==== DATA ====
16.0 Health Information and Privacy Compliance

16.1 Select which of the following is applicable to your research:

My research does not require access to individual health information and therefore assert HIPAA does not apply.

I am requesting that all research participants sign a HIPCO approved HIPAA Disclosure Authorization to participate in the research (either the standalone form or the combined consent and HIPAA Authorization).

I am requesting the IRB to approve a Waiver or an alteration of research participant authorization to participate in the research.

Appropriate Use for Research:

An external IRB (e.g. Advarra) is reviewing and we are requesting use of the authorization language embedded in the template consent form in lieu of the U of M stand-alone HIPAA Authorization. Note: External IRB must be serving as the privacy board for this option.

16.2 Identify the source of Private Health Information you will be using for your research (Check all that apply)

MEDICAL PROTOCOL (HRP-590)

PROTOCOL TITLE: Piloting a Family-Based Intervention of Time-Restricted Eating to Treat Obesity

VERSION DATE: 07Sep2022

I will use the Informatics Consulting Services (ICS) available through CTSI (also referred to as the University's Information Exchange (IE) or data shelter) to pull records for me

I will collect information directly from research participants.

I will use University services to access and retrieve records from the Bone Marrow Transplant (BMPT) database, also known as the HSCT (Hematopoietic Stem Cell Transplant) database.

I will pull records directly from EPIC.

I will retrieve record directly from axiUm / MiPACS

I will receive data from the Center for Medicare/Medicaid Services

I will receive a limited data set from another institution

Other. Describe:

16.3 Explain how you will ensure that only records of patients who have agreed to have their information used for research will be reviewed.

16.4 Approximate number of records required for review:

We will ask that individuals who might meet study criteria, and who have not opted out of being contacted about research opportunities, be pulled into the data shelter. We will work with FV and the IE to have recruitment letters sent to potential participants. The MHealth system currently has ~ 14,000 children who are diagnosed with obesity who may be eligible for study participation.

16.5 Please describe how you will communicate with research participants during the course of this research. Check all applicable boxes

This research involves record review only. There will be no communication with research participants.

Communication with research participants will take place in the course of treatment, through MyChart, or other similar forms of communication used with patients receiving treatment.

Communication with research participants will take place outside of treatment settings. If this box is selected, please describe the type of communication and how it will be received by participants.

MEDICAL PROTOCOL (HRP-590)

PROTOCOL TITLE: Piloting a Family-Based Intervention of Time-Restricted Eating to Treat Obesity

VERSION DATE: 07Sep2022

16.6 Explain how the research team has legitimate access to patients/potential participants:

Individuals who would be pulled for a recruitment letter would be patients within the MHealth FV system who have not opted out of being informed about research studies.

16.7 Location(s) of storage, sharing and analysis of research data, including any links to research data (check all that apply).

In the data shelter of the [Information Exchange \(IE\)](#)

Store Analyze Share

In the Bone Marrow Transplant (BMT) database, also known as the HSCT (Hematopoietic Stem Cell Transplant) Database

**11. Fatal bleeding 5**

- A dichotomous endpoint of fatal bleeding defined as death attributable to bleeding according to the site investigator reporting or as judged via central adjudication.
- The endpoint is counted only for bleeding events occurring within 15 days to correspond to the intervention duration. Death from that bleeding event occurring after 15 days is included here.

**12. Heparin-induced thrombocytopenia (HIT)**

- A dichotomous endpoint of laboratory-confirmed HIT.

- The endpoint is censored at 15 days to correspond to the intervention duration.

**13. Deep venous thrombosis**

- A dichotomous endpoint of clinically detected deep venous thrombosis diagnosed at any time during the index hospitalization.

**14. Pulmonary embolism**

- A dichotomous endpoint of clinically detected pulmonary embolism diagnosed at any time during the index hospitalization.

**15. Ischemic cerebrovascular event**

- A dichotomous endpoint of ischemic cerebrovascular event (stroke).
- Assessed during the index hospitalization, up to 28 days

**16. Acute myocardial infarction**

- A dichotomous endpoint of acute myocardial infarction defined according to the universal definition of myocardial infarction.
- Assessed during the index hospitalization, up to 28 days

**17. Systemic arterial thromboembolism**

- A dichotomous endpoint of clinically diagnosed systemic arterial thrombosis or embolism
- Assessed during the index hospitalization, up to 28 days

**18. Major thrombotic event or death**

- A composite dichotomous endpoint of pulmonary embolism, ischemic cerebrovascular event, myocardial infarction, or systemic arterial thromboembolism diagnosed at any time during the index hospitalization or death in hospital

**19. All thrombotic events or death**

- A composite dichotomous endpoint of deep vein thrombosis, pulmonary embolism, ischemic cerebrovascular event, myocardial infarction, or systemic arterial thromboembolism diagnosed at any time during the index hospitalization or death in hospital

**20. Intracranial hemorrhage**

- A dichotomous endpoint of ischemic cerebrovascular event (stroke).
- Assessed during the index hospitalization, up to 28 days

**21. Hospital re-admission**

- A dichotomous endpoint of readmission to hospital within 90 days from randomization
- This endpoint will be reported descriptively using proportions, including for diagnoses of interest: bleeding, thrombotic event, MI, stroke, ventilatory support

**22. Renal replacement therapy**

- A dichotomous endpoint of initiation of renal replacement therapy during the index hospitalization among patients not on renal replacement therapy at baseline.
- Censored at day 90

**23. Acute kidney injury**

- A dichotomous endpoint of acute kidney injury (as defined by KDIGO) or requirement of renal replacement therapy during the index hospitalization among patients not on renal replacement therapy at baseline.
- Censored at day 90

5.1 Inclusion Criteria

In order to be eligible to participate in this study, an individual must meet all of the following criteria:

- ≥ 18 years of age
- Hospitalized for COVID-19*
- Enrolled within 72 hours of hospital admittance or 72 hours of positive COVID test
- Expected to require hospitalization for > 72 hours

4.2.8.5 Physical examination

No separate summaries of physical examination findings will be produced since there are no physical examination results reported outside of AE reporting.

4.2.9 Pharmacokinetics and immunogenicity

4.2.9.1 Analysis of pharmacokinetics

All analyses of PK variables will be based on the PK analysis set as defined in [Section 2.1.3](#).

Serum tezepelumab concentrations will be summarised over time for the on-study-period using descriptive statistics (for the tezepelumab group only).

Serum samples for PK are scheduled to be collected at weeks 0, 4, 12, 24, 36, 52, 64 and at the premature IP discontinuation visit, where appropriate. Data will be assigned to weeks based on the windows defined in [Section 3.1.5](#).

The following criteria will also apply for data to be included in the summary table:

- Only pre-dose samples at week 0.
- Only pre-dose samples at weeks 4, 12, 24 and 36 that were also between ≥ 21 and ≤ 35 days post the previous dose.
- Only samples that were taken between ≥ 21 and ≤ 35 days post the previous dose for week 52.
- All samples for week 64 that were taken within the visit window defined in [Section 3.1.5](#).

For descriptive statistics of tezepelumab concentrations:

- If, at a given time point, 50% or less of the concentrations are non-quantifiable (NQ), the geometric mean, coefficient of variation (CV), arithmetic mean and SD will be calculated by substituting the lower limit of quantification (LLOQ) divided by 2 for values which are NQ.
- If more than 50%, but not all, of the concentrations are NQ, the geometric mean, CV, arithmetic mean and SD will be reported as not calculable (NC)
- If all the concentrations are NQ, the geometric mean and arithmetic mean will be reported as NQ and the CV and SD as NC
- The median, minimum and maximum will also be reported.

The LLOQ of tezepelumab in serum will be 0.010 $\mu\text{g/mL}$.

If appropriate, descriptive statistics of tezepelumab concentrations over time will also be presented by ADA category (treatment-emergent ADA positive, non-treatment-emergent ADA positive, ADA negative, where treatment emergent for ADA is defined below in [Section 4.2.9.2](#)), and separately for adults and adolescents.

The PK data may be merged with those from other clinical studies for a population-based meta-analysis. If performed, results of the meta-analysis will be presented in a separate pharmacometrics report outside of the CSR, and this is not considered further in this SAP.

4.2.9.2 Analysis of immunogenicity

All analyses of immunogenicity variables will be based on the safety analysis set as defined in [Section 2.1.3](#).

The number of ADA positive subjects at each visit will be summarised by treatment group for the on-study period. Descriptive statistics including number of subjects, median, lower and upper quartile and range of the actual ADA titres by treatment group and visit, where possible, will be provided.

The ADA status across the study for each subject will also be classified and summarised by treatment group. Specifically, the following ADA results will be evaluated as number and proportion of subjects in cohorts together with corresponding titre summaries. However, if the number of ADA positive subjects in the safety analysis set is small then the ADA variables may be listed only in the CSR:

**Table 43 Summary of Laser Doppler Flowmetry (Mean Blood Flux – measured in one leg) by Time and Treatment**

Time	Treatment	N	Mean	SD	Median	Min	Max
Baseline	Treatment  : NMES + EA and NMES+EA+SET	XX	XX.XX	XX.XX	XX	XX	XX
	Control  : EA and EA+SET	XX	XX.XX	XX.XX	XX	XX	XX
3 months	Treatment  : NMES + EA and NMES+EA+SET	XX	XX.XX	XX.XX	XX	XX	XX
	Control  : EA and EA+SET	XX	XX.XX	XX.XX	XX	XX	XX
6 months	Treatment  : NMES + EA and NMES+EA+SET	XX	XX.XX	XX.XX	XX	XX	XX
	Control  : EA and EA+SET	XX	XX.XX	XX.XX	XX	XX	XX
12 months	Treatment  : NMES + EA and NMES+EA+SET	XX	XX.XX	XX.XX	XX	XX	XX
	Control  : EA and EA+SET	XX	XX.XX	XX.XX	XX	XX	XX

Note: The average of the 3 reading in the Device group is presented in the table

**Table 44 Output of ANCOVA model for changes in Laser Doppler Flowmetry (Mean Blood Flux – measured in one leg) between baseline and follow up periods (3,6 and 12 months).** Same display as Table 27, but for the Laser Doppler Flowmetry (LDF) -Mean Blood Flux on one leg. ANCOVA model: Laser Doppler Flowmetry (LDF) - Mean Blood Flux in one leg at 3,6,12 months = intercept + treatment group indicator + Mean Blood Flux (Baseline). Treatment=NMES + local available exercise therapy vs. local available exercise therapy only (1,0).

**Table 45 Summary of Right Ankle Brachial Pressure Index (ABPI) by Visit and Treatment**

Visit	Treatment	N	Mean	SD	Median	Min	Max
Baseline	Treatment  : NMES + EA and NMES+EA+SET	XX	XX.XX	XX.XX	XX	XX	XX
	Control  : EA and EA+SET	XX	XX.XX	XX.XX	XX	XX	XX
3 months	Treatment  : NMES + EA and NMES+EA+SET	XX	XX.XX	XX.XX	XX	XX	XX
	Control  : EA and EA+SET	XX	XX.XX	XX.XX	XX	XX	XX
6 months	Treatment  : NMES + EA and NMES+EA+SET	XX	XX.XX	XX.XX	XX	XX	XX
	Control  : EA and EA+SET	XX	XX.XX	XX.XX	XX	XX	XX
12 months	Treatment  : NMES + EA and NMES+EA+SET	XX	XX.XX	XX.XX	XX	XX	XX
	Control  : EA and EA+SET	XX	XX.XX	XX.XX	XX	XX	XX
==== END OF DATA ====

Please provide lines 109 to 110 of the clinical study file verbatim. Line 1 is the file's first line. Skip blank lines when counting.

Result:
12 months	Treatment  : NMES + EA and NMES+EA+SET	XX	XX.XX	XX.XX	XX	XX	XX
	Control  : EA and EA+SET	XX	XX.XX	XX.XX	XX	XX	XX